Collapsing these probabilities to one “expected” number again strips away information. The whole swath should be presented to the patient—not necessarily at the finest levels. Do we really need information per year 10, 20 years out?

Well, you get the idea. What is most crucial to grasp is not all this numeric mumbo jumbo, but that not accepting harsh treatment is an solid option. Though it cannot be quantified, a shorter life without the brutal suffering caused by a treatment can be much better than one with it. Especially when it is, as it always should be, recalled that All men are mortal, etc.

In New Zealand, “Transgender” Wins Weightlifting Contest, River Becomes Person

In New Zealand, “Transgender” Wins Weightlifting Contest, River Becomes Person:

Now I ask you, is it strange in a country where a woman pretending to be a man wins a weight-lifting contest, that that country would declare a river to be a person?

Wait. It might have been a man pretending to be a woman. You can never tell in these “transgender” stories which part of Reality has been affronted.

What we do know is that the New Zealand Herald reported a “transgender” person named Hubbard won a weight-lifting competition, besting the second-place finisher by hosting about 40 additional pounds.

Now this was either a man pretending to be a woman, and therefore this is a story that a man lifted more weight than a woman, which falls under the Dog-Bites-Man category. Or it was a woman pretending to be a man, in which case it must have been a woman juiced on various drugs, like anabolic steroids and testosterone, to make her competitive with real men. And that makes it a story of performance-enhancing legal-illegal drug use.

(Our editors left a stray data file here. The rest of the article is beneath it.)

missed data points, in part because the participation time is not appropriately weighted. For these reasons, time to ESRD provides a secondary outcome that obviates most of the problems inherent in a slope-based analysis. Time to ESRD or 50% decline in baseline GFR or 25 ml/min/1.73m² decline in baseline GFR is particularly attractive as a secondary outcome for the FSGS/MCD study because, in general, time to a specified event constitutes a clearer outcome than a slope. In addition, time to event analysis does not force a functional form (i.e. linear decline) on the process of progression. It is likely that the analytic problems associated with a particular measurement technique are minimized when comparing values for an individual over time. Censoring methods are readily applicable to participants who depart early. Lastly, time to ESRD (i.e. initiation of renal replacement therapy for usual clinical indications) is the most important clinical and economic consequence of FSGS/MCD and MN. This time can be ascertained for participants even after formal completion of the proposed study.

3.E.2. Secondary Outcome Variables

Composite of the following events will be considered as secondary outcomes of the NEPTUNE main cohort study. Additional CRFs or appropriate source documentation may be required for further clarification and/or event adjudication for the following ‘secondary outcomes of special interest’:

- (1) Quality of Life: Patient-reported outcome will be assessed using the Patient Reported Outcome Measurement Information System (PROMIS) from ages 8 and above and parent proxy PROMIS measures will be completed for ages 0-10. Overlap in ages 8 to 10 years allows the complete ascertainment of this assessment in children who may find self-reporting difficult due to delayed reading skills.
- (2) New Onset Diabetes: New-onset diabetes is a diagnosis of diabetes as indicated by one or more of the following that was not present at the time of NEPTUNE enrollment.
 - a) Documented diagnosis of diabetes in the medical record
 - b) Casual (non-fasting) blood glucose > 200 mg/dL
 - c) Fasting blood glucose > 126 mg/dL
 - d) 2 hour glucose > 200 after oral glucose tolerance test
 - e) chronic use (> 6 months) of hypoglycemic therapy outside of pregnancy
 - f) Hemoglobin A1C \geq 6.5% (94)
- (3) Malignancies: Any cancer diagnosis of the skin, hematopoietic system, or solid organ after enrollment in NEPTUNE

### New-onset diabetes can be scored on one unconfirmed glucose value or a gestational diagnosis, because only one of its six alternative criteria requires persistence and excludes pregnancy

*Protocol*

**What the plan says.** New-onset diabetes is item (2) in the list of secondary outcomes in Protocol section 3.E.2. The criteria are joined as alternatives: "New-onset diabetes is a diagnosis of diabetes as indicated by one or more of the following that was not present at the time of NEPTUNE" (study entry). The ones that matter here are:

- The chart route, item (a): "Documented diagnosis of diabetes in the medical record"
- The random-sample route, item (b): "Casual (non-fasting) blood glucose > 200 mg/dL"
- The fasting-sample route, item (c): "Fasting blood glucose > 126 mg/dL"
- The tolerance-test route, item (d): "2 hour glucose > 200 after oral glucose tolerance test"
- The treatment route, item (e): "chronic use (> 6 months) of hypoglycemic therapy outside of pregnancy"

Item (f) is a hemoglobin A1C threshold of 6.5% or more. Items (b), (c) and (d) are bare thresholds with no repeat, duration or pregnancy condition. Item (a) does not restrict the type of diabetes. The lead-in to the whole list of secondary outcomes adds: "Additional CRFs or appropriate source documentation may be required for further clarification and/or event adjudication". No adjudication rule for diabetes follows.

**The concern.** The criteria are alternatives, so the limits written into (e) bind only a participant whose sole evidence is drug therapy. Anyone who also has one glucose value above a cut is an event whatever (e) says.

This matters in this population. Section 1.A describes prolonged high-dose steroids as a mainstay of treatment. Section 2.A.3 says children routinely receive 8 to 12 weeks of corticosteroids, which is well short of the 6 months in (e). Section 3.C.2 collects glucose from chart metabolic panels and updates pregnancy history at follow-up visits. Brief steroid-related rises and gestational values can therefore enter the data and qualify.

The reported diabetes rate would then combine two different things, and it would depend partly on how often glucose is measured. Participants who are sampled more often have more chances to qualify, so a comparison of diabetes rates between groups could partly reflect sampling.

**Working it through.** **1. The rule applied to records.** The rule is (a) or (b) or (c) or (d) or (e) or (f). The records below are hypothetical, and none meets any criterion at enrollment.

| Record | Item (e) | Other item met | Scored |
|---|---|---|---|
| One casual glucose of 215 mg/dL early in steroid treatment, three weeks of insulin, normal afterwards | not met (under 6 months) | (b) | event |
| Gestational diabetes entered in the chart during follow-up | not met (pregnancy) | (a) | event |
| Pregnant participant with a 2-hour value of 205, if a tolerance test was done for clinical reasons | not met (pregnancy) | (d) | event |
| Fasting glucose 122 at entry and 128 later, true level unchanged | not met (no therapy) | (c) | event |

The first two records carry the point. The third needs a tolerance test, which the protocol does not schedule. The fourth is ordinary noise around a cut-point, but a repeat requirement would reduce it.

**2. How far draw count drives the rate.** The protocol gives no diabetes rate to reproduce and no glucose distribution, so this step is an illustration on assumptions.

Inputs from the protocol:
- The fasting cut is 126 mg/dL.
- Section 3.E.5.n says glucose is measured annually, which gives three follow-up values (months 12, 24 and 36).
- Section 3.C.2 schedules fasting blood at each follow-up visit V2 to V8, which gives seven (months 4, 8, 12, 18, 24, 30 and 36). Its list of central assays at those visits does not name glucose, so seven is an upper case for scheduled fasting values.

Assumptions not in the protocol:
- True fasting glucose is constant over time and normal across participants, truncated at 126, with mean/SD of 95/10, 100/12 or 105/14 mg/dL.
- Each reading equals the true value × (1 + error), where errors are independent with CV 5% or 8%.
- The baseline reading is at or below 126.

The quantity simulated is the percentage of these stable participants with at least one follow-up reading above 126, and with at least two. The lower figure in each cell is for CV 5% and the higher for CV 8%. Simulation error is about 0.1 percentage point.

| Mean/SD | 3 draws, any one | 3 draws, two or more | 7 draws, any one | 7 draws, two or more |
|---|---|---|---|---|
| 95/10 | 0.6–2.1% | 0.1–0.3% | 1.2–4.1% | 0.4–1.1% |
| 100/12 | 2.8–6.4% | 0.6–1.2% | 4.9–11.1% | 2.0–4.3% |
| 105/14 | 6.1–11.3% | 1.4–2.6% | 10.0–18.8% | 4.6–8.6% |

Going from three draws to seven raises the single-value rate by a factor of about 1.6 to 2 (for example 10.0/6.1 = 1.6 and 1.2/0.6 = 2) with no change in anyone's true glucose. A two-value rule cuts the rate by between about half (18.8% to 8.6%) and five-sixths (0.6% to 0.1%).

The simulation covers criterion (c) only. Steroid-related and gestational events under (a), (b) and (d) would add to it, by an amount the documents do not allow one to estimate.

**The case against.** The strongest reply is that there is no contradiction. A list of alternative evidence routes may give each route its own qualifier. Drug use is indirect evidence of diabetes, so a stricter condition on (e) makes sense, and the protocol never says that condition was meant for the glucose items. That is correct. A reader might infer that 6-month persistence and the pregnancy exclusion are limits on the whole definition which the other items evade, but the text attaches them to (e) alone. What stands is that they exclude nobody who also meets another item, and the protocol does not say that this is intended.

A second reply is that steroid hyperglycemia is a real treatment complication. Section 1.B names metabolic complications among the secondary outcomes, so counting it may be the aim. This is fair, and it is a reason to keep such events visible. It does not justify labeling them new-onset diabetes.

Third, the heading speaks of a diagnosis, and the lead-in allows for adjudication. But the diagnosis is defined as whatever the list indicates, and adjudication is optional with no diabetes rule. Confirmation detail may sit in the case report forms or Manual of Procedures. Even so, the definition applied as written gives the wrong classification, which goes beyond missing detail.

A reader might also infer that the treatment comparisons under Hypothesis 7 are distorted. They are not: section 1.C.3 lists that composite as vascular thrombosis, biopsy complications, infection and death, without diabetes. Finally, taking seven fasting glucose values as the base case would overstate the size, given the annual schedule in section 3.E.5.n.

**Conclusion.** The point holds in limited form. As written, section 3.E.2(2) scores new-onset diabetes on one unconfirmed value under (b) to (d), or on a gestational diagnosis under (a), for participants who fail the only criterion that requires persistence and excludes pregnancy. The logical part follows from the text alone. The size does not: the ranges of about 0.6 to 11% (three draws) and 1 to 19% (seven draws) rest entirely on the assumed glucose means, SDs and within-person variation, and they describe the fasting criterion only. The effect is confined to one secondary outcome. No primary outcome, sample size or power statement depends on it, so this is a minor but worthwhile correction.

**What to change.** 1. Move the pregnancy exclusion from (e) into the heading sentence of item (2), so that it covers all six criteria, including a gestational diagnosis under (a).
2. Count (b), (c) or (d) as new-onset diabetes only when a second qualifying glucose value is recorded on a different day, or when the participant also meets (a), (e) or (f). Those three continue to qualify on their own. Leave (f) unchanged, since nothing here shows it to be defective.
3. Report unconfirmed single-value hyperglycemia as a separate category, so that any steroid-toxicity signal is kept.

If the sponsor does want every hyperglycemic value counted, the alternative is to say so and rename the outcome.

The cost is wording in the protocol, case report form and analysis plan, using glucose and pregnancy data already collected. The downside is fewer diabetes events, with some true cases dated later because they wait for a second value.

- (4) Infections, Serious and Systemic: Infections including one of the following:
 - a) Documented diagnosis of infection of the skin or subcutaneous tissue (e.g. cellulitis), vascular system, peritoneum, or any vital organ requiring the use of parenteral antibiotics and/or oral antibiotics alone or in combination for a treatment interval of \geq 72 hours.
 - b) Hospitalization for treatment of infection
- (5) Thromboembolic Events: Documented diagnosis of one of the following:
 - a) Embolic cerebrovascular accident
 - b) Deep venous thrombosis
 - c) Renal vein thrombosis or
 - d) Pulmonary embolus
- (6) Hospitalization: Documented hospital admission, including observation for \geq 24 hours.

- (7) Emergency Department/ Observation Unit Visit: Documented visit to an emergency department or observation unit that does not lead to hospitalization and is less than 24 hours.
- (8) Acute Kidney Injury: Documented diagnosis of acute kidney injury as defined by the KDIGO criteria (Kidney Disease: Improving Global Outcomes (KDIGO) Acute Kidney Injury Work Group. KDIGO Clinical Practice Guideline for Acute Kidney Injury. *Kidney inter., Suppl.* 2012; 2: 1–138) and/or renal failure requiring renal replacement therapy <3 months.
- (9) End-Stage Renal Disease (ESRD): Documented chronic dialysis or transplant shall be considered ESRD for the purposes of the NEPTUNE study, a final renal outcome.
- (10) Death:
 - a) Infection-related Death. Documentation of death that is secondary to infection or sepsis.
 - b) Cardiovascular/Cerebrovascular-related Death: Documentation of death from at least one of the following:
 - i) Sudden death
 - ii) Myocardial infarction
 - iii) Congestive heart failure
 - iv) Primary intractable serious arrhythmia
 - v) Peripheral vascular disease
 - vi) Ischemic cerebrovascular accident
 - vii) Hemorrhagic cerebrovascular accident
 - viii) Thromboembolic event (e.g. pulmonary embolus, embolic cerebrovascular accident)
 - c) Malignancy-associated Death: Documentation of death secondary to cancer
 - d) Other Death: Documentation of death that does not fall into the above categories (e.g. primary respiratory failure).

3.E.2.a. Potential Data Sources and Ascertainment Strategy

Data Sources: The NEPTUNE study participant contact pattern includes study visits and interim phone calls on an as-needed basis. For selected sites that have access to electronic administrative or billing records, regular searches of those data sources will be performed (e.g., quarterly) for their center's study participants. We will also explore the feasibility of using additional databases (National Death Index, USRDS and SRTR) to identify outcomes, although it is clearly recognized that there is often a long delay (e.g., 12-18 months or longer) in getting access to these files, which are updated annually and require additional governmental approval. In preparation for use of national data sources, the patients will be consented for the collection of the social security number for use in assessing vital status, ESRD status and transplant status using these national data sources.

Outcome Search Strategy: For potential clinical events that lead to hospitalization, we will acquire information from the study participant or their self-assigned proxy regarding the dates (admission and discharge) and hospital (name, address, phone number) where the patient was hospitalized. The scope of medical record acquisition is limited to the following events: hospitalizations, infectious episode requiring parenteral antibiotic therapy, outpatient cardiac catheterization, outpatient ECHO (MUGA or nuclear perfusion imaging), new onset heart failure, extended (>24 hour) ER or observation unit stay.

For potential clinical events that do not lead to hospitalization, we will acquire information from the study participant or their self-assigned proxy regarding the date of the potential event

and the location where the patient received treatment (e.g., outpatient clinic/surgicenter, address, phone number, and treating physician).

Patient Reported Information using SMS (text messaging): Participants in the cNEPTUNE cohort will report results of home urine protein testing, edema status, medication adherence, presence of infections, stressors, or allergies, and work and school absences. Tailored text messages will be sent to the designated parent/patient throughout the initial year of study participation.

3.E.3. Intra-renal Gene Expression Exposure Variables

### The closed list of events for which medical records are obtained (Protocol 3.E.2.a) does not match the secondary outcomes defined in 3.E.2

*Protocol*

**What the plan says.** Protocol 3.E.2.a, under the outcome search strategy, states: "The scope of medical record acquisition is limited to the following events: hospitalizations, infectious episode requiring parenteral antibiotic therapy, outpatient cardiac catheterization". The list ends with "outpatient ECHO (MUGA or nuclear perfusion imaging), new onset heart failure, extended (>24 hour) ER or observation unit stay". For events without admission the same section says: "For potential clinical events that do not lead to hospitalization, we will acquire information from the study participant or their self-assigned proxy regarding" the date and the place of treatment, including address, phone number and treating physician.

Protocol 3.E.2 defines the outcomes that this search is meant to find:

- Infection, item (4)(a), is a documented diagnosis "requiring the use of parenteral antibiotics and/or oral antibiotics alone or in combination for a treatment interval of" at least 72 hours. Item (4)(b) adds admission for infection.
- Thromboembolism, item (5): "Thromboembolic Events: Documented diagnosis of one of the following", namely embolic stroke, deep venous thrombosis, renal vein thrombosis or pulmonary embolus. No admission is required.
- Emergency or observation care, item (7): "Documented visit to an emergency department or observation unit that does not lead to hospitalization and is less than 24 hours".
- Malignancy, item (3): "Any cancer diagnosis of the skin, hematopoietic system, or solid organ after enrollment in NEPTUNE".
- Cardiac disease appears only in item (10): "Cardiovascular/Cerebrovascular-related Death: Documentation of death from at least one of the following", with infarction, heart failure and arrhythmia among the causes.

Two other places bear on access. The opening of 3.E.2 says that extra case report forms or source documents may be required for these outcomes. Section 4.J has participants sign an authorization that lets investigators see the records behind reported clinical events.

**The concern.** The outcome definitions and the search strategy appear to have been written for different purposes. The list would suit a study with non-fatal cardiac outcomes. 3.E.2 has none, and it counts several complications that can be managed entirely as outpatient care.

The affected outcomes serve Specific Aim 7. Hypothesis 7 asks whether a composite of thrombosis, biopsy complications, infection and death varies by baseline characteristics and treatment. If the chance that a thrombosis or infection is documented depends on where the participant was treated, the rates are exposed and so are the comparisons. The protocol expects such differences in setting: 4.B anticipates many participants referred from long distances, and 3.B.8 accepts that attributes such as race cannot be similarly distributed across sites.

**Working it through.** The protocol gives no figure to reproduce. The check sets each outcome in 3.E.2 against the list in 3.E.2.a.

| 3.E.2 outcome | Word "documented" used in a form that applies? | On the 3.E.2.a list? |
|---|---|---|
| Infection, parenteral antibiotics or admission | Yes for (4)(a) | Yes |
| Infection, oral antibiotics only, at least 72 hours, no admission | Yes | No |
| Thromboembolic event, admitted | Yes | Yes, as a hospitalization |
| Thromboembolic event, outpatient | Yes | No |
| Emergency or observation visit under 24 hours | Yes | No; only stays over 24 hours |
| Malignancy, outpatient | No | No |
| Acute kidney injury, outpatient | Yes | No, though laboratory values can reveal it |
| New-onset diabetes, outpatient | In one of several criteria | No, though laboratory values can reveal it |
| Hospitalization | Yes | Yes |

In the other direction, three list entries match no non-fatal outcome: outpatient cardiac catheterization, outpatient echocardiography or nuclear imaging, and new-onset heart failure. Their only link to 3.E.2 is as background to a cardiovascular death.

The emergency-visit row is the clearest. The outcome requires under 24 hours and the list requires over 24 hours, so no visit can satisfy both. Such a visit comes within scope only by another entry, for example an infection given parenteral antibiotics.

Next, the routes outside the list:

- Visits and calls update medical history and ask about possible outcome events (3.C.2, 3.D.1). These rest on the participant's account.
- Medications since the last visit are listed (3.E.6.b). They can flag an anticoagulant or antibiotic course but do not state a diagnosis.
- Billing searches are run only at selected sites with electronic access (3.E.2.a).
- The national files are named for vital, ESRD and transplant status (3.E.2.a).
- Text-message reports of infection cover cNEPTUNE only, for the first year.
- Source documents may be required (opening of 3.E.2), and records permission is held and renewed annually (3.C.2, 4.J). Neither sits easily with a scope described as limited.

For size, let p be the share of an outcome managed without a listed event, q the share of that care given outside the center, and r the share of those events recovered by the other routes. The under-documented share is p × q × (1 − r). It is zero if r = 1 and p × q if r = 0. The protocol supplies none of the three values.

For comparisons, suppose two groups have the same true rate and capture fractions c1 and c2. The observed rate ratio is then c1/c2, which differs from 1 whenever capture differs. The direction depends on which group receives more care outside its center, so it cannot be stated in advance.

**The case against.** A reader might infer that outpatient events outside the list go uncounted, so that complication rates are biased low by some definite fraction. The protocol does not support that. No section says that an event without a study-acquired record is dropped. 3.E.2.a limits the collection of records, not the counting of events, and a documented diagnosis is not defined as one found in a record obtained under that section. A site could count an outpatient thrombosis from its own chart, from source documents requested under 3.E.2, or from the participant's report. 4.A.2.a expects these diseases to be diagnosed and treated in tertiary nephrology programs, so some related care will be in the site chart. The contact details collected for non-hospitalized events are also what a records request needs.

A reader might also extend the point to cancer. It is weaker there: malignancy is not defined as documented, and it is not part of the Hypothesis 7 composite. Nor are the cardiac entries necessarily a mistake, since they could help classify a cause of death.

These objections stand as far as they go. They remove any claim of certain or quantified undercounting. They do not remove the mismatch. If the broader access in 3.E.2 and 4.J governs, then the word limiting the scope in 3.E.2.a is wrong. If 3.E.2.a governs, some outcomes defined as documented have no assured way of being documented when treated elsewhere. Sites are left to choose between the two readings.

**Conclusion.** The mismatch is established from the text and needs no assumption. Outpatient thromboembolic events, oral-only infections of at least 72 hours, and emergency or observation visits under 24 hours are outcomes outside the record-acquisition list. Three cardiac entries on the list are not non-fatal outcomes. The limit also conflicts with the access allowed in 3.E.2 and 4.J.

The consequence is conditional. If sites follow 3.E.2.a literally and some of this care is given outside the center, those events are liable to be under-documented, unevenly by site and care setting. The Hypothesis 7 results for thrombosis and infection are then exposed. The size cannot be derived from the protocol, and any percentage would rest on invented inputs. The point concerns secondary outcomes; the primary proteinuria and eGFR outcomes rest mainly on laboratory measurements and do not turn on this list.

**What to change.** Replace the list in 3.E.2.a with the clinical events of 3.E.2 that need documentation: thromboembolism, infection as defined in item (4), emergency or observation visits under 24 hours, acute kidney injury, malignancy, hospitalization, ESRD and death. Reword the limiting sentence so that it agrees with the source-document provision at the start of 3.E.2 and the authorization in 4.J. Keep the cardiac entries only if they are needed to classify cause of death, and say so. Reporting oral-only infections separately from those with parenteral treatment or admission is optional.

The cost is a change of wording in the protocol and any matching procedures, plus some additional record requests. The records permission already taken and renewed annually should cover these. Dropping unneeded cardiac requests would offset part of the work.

Both stories are depressing.

As is the story that New Zealand’s Parliament has recognized the Whanganui River as a legal person. Yes, the river, also called Te Awa Tupua, is to be treated the same as hot dog hawkers and college professors. According to BioEdge:

Riverine personhood is an untested concept in a Western legal system. According to the government, Te Awa Tupua will now have its own legal personality with all the corresponding rights, duties and liabilities of a legal person. Lawyers say that the river cannot vote and cannot be charged with homicide if people drown in it. But it will have to pay taxes, if liable. The gender of the river is unspecified at the moment.

How this riverine person will pay taxes is something to be watched. Maybe in the spirit of Finders-Keepers, the river will offer up rings and other jewelry lost by actual people while swimming? But will swimming be allowed? You can’t swim in an actual person, it unfortunately cannot go without saying, but can you swim in a riverine person?

That brings up the natural question: How will we know Mr—or Miss—Whanganui’s opinion about swimming? We don’t even know his or her’s preferred “gender”. Obviously, like in Hubbard’s case, people are free to call themselves whatever “gender” they wish. Thinking anything else is rank bigotry. But we at least have the advantage of asking Hubbard’s opinion whether she is a he or he is a she, or whatever. We can assume Whanganui gurgles, as all rivers do, but who speaks river and thus who can tell us about Whanganui preferred gender?

[…hydromancy?…]

If you are a man or woman or in-between, you can click here and read the rest.